Summa gets around the risk of the drag knife tearing the media when it changes direction by stopping the cutting action at the corners, dragging the knife through the corner and then restarting the cutting. These plotters come with Summa’s OPOS optical positioning system to guarantee registration for cutting, as well as a barcode reader to automatically ensure that the cutting patterns match up with the right jobs. Summa also sells the more expensive S Class 2, which offer tangential cutting for more difficult substrates as well as a drag knife.
Summa's main offering to the sign and display market is this S One D160 cutting plotter. ©Nessan Cleary
Graphtec produces a number of cost-effective cutting plotters, such as the FC9000 series. This is available in four widths of 750mm, 1000mm, 1400mm and 1600mm. They can produce a cutting force of 600g and a maximum cutting speed of 1485mm/sec. They have a barcode reader and can be networked. They come with Graphtec Pro Studio software, as well as a plug-in, Cutting Master 4, which works with both Adobe Illustrator and CorelDraw.
Graphtec makes this FC9000 cutting plotter, available in four widths. ©Nessan Cleary
Print and cut machines
Aside from dedicated cutting plotters, several vendors also produce rollfed printers complete with integrated cutting heads. Duncan Jefferies, marketing manager for Mimaki’s UK distributor Hybrid Services, argues that there are advantages to both integrated and separated cutting plotters, depending on an individual sign shop’s circumstances. He explains: “An integrated printer and cutter has a smaller footprint and the capital investment will be a lot lower. And you could say that the workflow is a little simpler because a lot of the processes are automated.” However, he adds: “Generally people opt for dedicated printers and cutting plotters because the productivity is greater and you can print and cut at the same time.”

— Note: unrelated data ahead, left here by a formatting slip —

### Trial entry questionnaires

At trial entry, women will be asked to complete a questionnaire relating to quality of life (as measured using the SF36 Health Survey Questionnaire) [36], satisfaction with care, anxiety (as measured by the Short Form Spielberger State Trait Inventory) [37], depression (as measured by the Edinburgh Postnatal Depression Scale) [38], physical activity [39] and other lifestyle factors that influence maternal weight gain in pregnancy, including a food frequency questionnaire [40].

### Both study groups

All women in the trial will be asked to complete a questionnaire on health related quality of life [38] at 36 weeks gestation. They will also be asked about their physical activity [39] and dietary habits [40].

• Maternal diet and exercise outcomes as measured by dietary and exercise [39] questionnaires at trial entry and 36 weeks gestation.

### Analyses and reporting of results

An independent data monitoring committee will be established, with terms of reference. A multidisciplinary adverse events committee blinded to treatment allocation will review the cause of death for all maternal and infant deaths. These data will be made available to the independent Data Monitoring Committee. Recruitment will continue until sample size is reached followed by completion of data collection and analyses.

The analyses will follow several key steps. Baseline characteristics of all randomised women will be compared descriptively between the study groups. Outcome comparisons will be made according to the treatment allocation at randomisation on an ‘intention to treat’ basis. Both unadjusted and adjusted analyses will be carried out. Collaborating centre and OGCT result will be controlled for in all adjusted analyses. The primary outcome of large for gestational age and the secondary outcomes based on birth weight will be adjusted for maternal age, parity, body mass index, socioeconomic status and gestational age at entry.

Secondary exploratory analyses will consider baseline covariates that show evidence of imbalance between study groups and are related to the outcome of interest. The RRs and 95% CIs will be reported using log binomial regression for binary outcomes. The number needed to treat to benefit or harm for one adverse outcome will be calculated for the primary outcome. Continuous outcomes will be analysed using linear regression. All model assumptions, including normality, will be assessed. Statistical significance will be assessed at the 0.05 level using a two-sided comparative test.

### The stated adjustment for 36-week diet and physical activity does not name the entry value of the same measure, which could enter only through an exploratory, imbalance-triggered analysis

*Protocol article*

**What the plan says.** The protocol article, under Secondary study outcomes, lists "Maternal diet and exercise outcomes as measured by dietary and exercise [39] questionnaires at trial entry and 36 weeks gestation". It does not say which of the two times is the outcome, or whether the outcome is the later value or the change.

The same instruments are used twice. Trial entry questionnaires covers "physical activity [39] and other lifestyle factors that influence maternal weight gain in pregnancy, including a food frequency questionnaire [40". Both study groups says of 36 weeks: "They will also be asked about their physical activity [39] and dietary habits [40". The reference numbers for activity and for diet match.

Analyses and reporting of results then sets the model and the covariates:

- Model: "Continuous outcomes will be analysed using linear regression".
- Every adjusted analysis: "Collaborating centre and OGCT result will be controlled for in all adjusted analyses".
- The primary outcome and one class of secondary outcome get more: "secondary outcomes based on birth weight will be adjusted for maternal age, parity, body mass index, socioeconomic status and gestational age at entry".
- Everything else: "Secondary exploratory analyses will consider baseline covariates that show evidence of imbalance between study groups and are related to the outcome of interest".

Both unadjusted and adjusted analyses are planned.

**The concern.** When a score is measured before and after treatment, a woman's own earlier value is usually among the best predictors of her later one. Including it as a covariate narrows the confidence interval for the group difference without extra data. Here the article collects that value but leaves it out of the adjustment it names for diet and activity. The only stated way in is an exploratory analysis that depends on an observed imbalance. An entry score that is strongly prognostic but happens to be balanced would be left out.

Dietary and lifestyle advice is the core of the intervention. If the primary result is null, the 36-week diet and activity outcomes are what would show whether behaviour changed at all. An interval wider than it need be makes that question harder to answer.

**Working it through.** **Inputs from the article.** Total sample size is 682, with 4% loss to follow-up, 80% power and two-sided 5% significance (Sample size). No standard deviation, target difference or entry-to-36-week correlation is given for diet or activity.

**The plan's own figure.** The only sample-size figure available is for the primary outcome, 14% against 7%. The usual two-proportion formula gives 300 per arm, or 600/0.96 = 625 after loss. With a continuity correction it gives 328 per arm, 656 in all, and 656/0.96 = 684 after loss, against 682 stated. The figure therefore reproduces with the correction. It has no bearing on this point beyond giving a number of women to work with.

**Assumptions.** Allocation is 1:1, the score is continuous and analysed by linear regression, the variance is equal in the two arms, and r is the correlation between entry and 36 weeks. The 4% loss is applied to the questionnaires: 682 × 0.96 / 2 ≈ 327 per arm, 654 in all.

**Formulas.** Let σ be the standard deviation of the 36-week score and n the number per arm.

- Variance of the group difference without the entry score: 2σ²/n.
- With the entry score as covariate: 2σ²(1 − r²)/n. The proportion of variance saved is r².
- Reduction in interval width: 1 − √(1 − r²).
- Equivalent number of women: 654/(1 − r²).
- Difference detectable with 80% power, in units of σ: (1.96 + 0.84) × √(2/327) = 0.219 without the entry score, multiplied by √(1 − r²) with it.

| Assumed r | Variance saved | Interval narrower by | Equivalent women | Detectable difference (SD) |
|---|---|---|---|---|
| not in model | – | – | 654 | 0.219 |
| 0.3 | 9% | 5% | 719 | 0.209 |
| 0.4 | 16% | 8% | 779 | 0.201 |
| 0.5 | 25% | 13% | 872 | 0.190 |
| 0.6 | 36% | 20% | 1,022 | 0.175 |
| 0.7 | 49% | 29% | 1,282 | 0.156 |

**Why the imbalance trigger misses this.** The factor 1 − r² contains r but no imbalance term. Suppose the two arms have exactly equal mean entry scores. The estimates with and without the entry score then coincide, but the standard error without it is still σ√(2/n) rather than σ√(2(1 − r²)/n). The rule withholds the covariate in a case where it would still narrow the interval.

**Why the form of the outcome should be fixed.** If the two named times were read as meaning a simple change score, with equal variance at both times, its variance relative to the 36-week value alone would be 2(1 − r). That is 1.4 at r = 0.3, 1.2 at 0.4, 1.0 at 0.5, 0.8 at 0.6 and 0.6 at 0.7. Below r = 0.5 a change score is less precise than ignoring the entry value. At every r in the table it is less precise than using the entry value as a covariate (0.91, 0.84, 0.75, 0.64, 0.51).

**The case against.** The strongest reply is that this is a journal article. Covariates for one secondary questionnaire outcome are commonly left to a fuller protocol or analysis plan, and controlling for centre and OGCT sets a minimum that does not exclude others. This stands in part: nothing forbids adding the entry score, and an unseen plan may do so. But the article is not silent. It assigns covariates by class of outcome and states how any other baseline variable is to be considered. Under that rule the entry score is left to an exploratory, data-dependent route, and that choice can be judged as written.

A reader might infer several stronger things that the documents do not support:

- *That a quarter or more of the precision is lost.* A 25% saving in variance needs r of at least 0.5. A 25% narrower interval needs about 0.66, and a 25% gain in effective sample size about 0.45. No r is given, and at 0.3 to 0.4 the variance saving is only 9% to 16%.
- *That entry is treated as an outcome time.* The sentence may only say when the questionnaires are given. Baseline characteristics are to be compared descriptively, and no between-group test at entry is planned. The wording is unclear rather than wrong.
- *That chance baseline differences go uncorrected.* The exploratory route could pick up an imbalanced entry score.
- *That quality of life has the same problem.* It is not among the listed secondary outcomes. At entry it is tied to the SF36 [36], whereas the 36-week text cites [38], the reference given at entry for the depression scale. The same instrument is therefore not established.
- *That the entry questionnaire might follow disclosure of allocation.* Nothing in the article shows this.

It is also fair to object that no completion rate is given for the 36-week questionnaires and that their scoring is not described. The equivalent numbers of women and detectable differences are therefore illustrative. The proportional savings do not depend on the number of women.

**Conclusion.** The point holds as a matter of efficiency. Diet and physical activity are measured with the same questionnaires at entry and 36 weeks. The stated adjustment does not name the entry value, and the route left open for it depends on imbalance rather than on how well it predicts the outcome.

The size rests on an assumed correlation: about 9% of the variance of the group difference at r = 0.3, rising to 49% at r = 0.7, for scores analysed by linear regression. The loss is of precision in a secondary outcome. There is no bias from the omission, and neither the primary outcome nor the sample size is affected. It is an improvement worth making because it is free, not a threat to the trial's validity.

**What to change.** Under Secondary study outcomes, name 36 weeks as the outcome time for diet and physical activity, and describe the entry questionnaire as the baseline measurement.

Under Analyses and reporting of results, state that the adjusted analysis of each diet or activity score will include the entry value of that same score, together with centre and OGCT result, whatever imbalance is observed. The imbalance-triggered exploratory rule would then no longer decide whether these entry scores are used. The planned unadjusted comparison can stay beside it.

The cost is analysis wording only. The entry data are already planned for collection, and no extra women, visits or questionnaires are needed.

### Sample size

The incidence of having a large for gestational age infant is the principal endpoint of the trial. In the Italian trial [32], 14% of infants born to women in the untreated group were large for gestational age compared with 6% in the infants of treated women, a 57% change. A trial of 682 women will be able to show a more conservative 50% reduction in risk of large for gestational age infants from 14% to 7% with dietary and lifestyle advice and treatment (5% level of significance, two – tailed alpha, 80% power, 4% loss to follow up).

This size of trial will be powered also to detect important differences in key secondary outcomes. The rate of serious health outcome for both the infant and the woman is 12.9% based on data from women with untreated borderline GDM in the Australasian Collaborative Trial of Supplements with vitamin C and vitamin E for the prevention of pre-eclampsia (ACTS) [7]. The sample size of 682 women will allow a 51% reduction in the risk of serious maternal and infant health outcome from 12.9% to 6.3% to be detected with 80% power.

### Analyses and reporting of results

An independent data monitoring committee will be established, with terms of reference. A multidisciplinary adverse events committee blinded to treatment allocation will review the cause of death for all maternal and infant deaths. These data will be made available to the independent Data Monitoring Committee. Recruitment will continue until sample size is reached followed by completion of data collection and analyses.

Nonetheless, both Roland and Mimaki have recently introduced new integrated Printer Cutter machines. Mimaki announced a new 330 series of solvent printers, which have an XY slitter to slit the media as well as cut it lengthwise. The range includes the CJV print and cut versions, available in 1.3m and 1.6m widths. There’s a choice of inksets with up to eight colours, and print resolution up to 1200 dpi. When it comes to cutting, it can produce up to 450g of pressure and cuts at up to 300mm/sec.
Roland has been demonstrating its third generation TrueVis VG3 solvent printers, available in 1.3m and 1.6m widths. This can print with up to eight colours at a resolution of 1200 dpi. For cutting, it can generate a cut pressure of 500g and can cut at up to 300 mm/sec.
As well as the cutting plotter, you’ll need to create a cutting file in an artwork program such as Adobe Illustrator or CorelDraw. Most vendors will also supply a plug-in for these programs with their plotters that can create the necessary registration marks, that can be printed alongside the graphic. Most RIPs should also be able to produce a barcode with additional information. Mimaki’s RasterLink, for example, can generate an ID Cut barcode that ensures operators have matched the right print job with the right cutting path, and that the sheets are orientated correctly in the plotter.
Most distributors will sell both the printer and cutting plotter as a bundle complete with any associated software, which should be cheaper than buying the individual items on their own. However, it’s worth considering that the cutting plotter will have a much longer lifespan than any printer so that you will be able to keep using the same cutter long after you’ve upgraded the printer. So its sensible to check that there’s nothing in the software that limits you to using the plotter with the same brand of printer.